Phone Required, Desktop Supported

The APEX Pro requires a phone. That’s how you tell it what track you’re on. It has a huge track library but you can also define your own track. The phone software is pretty slick. It lets you export data, see who’s using the device at the moment, and let’s the team examine your laps from the inconvenience of their phones. I say inconvenient because looking at squiggly lines on a phone is tedious. The better way to review APEX Pro data is with a desktop app where you have a large monitor and a mouse. Although APEX Pro doesn’t come with its own desktop software, it imports into the Track Attack desktop app really easily, and Track Attack is pretty good.

Data Logger

As a data logger, it works well. It has high resolution GPS and a bunch of accelerometers. Other similar products include the AiM Solo and several phone-based apps like Harry’s Lap Timer, CMS Pro, Track Addict, and Track Attack. At \$450, the APEX Pro is \$50 more than an AiM Solo. But once you figure in a secure mount for the Solo, it’s not much different. The biggest difference is the display, which I’ll get to later. As a data logger, there’s not much difference between the two devices. But why fork over \$400+ when you get the same functionality out of a \$10 smartphone app? Because smartphones have lower quality sensors. If you decide to use your phone, you’ll need a very secure mount and a high resolution GPS antenna. This will set you back around \$150. That’s a lot cheaper than an APEX Pro or AiM Solo and the quality will be acceptable. I prefer dedicated devices to phone apps, but I’ve also had good experiences with phones.

Apex Score

The sine qua non of the APEX Pro is its Apex Score. The brain of the device learns both you and the track while you drive it. After a couple laps it can tell you where you’re driving under the limit. The idea is that it’s like live coaching. A quick check of the LEDs tell you your current Apex Score. What exactly is Apex Score? Some combination of speed, G-forces, and yaw I suspect. Under the hood, the APEX Pro is doing some machine learning magic. Unfortunately, that magic is full of bugs. You can observe these bugs really easily. Just load up a couple of laps and overlay them. Turn on all the sensors so you can see their raw outputs. If you’ve been driving consistently, you’ll see consistent sensor values. But the Apex Score will be all over the place. Whole sectors of the track will differ in Apex Score from one lap to the next. It makes no fucking sense.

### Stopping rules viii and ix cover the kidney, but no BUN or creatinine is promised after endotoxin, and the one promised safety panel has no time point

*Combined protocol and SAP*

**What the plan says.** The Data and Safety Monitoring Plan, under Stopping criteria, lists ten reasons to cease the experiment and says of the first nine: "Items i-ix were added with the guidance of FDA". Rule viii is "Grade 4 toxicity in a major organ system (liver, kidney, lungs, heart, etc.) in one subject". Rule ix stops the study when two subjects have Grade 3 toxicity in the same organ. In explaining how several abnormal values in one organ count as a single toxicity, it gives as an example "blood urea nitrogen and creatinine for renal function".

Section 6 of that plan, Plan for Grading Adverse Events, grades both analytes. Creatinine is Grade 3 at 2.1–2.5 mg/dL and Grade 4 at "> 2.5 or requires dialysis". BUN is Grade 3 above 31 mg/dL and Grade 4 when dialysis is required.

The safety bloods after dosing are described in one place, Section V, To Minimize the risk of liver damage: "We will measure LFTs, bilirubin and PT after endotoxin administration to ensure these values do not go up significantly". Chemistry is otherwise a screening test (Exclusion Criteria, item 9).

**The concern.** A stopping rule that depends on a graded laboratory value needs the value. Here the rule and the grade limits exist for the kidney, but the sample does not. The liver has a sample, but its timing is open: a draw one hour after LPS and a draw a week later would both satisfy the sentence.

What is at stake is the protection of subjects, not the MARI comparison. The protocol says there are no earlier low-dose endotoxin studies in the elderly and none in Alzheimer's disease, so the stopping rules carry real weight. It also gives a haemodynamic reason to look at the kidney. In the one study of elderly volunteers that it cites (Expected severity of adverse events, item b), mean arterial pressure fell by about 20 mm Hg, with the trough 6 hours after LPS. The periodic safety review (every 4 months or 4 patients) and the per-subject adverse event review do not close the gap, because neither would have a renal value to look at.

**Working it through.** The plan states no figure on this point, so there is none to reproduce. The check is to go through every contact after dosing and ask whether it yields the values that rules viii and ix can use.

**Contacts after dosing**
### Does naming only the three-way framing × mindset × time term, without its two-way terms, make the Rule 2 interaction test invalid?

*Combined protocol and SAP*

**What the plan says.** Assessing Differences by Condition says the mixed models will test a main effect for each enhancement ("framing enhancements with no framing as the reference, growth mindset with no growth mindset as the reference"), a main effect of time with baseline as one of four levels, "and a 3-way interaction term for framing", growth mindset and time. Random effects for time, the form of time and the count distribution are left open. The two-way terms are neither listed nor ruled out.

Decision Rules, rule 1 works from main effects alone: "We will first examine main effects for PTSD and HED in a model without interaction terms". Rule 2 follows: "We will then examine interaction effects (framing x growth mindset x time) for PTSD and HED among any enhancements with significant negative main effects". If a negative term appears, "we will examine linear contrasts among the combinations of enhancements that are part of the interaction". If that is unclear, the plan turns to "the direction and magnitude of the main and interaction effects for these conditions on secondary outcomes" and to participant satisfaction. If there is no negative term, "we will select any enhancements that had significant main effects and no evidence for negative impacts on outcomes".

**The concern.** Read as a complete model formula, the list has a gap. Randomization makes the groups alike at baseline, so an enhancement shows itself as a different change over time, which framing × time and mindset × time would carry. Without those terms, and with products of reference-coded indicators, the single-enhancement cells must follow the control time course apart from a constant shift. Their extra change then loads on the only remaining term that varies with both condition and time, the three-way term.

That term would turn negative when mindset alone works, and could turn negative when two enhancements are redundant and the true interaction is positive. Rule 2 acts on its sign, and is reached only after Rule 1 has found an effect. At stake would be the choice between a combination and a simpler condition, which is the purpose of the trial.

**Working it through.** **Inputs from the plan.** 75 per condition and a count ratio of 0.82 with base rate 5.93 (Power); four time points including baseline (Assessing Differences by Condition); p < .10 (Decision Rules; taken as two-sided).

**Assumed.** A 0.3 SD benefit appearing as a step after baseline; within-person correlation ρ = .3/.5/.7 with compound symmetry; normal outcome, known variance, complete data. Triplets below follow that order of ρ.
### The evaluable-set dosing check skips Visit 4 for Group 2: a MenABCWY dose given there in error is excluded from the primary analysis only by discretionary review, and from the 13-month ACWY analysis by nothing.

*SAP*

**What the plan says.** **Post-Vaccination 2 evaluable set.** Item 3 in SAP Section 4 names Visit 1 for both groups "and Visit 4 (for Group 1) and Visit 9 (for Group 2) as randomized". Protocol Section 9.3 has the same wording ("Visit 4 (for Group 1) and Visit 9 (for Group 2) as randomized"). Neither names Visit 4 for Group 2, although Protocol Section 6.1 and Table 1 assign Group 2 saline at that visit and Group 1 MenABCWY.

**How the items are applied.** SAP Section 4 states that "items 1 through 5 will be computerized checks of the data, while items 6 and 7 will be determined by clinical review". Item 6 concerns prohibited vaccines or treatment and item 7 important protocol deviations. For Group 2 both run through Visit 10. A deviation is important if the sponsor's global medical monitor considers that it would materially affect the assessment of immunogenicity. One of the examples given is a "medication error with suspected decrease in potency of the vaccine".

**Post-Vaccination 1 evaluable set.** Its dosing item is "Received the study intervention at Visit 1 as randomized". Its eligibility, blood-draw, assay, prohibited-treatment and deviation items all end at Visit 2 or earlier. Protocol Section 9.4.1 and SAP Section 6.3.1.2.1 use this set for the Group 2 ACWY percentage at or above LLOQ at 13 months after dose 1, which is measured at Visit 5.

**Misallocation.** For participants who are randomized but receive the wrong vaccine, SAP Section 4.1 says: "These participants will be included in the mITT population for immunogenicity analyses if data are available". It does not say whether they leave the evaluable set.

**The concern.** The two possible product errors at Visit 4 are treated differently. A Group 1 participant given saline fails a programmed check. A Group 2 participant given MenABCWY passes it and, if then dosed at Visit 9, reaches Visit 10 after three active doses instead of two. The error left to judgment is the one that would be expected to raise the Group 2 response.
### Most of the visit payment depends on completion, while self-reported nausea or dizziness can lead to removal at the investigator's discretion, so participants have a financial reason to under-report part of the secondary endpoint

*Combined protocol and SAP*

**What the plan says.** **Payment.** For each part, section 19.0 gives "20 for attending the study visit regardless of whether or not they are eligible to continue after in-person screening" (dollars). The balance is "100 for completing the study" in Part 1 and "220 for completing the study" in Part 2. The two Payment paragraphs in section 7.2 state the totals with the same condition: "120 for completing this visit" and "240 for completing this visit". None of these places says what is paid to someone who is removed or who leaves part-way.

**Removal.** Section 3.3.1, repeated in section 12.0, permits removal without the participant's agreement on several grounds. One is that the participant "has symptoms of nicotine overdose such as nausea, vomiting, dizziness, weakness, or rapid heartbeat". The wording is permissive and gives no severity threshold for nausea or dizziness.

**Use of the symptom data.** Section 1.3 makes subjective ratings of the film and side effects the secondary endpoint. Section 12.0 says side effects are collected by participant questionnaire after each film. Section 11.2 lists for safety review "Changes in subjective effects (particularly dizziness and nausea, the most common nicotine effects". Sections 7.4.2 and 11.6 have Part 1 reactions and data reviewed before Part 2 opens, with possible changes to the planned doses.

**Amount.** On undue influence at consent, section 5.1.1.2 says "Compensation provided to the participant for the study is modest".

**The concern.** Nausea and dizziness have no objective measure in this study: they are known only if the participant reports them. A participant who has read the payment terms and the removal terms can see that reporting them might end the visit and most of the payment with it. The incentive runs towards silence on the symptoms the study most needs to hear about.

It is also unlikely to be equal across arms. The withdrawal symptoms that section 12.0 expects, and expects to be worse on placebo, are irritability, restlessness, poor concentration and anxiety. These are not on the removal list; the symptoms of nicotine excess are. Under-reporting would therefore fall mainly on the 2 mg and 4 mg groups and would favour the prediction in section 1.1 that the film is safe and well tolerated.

For racers who are driving close to the limit, the Apex Score is not something you’re trying to optimize. If two drivers have the same lap time, the one with the lower Apex Score is the one doing less work. They’re driving more efficiently, which pays off the longer the race goes. So novices will be interested in maximizing their Apex Score while racers will be trying to minimize it. That’s sort of confusing.

LED Display

The LED display is really cool. You can adjust the colors and brightness. Apart from looking totally amazing, it’s completely useless. The idea is that you can check your Apex Score at any time. But the only time it’s really safe to look at it is when you’re on a straight. You simply cannot look at it mid-corner. I’m a pretty advanced driver, and I had a hard time watching the thing. A novice who is struggling with finding the limit is going to be a hazard on track if he’s also trying to monitor his progress by watching LEDs.

So what happens when you look at it on a straight? It shows 4 green and 4 red lights. Let’s talk about what the lights mean. If there are 8 red lights, it means the total grip available is 8. As your performance increases, green lights will overwrite the red lights and you might see 6 greens. There are still 2 more greens to go if you push it harder. So what does 4 green 4 red mean on a straight? That I’m not pushing hard enough? Uh, the pedal is all the way on the floor. I literally can’t go any faster yet the Apex Pro thinks I can. But if I crest a hill and the car gets light (e.g. T7 at NYST last week) then all the lights go green because somehow the change in vertical acceleration indicates I’m at the limit. Bonkers.

Let’s sum up.

• When you can look at the Apex Score (straights), it gives the wrong answer.
• When you want to look at the Apex Score (corners) it’s not safe to do so, and if you did, the Apex Score might be wrong anyway due to software bugs.

Ultimate Lap Timer?

Data loggers are essential for reviewing your performance after the session. While you’re in the car, the most important tool is the delta timer, which lets you perform and analyze driving experiments every corner. It works like this: “I wonder if staying in 4th will be better than downshifting to 3rd?” Check timer before corner. Drive the corner. Check timer after the corner. “Hey, I dropped 2 tenths, that was better”. Note that I didn’t try to check the timer mid-corner. That’s dangerous. My favorite delta timer is the RumbleStrip DLT1-GPS. Why? Because of the big red LEDs. You see them instantaneously even on a sunny day. It’s so much easier to see than an LCD from a phone, tablet, or AiM Solo. You might think \$300 is too much for something that doesn’t even log data. But it’s the best \$300 I’ve spent on racing.